Author Topic: usaak (Alaska State Highways)  (Read 1204 times)

0 Members and 1 Guest are viewing this topic.

Online oscar

  • TM Collaborator
  • TM Collaborator
  • Sr. Member
  • *****
  • Posts: 428
  • Last Login:Today at 08:38:43 am
Re: usaak (Alaska State Highways)
« Reply #45 on: February 19, 2018, 12:07:52 am »
In any case, since he would now look at the HB and see a split route, he'd think he clinched it unless he somehow knew better (and unless he follows Alaska roads I doubt it; for most jurisdictions, TM is the only source I have on where routes go), and he'd get a VERY nasty surprise when the bridge reopened.

In many ways, this situation resembles the more common lower-48 scenario of a road with planned extensions. Sometimes, like with the various mutations of I-69, it's well known that any clinches of the segments now in the HB could be undone by new construction. In other cases, the future extensions are not as obvious. All the HB can do is to show what's currently open (subject to winter snow closures and the like), and leave it to the traveler to inquire about scenarios where the highway might get extended or (more rarely) truncated.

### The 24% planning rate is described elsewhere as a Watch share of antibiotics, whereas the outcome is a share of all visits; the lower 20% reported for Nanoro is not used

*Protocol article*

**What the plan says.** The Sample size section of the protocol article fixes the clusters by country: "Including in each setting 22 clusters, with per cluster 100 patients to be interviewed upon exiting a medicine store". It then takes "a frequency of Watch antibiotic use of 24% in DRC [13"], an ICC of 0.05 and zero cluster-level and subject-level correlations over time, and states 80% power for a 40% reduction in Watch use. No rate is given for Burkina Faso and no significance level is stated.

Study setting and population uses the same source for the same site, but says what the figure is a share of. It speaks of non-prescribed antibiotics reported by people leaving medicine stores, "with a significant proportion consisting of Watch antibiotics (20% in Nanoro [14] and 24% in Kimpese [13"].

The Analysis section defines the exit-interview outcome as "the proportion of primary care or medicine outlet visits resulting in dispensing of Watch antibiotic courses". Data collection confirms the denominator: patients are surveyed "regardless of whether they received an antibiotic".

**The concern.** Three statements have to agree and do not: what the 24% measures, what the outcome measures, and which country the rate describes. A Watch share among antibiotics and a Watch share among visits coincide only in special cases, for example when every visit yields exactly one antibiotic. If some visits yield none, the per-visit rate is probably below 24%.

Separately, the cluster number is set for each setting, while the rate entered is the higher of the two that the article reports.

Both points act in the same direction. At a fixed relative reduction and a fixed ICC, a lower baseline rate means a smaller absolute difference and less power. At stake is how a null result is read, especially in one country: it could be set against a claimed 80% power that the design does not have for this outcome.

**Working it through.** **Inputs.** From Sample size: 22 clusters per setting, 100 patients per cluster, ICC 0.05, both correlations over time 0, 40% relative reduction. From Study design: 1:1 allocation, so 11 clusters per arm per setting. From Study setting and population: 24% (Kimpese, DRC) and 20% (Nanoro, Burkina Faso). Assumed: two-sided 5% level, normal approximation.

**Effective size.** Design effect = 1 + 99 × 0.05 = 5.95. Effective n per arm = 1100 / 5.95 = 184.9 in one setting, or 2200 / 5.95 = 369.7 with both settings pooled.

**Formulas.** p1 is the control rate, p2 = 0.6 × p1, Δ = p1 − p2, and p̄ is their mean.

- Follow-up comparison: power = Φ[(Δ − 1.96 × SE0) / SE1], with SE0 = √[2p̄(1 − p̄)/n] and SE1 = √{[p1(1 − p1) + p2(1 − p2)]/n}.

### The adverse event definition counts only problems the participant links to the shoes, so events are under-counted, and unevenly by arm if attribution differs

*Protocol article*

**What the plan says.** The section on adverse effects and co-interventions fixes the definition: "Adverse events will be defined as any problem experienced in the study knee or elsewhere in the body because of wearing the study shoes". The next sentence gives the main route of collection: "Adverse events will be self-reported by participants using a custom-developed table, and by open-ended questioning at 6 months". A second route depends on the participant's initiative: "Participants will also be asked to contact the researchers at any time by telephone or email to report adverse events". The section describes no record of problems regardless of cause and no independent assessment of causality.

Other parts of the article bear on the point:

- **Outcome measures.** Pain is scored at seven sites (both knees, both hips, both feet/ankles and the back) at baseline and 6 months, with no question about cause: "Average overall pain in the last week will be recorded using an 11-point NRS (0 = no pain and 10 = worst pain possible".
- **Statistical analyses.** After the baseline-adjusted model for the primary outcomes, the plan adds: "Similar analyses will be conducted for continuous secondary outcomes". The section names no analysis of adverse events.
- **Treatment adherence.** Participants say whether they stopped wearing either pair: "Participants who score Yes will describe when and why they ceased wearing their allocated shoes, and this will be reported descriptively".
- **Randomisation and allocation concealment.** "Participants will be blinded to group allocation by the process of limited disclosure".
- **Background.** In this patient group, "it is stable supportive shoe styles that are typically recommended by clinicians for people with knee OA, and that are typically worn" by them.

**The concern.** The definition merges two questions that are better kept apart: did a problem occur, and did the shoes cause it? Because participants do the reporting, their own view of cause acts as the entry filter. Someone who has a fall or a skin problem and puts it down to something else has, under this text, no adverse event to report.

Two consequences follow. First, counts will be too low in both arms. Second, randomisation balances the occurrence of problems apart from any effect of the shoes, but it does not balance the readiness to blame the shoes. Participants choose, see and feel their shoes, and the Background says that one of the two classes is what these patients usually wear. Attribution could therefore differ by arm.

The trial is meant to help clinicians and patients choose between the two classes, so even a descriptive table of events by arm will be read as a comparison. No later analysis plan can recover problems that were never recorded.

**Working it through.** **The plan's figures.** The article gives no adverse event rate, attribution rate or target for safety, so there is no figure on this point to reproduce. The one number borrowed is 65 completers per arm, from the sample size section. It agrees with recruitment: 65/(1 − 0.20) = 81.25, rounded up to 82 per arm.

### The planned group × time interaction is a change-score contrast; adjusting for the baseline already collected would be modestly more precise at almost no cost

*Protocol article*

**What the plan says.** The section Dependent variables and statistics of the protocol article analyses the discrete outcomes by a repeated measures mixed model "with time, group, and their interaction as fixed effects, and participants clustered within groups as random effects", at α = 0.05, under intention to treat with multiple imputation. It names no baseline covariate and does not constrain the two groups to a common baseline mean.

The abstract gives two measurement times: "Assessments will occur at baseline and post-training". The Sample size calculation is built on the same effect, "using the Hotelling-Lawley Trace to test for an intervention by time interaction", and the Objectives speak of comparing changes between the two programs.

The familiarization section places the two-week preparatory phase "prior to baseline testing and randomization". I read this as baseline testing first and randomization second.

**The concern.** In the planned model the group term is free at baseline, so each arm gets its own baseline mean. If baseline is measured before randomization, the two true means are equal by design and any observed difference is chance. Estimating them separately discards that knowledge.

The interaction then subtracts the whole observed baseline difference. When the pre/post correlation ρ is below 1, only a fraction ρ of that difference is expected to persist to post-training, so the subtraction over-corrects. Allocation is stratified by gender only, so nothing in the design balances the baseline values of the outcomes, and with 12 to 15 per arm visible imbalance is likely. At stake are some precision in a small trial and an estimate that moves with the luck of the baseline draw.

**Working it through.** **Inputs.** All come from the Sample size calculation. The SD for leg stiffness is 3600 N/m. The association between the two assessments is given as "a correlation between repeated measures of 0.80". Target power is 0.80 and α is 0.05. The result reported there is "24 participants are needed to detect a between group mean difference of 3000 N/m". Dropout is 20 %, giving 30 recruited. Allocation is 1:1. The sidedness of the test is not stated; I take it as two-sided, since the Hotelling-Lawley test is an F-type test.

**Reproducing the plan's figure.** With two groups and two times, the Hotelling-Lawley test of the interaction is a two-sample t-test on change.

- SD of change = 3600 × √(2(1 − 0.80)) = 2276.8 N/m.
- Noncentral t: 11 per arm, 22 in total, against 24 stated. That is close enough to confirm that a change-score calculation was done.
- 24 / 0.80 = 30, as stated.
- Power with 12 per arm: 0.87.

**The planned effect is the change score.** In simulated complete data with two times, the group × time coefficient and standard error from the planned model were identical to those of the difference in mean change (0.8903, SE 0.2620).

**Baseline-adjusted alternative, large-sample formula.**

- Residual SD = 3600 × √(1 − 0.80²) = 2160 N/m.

In this case, the HB as just updated does all that really can be done, by highlighting that something weird is going on with AK 10 in the Copper River delta, and that travelers should inquire further. They could start with checking the HB's Mapnik map, which shows the bridge that currently ends mid-river where its east end was scoured away. Smart Alaska travelers will also buy and review the annually-updated Milepost travel guide to Alaskan and other Arctic highways. Its Cordova writeup explains the route interruption in the delta, and provides info on how to get yourself (sans vehicle) around the closure in order to visit the Childs Glacier and the nearby historic Million Dollar Bridge.
« Last Edit: February 19, 2018, 05:29:44 pm by oscar »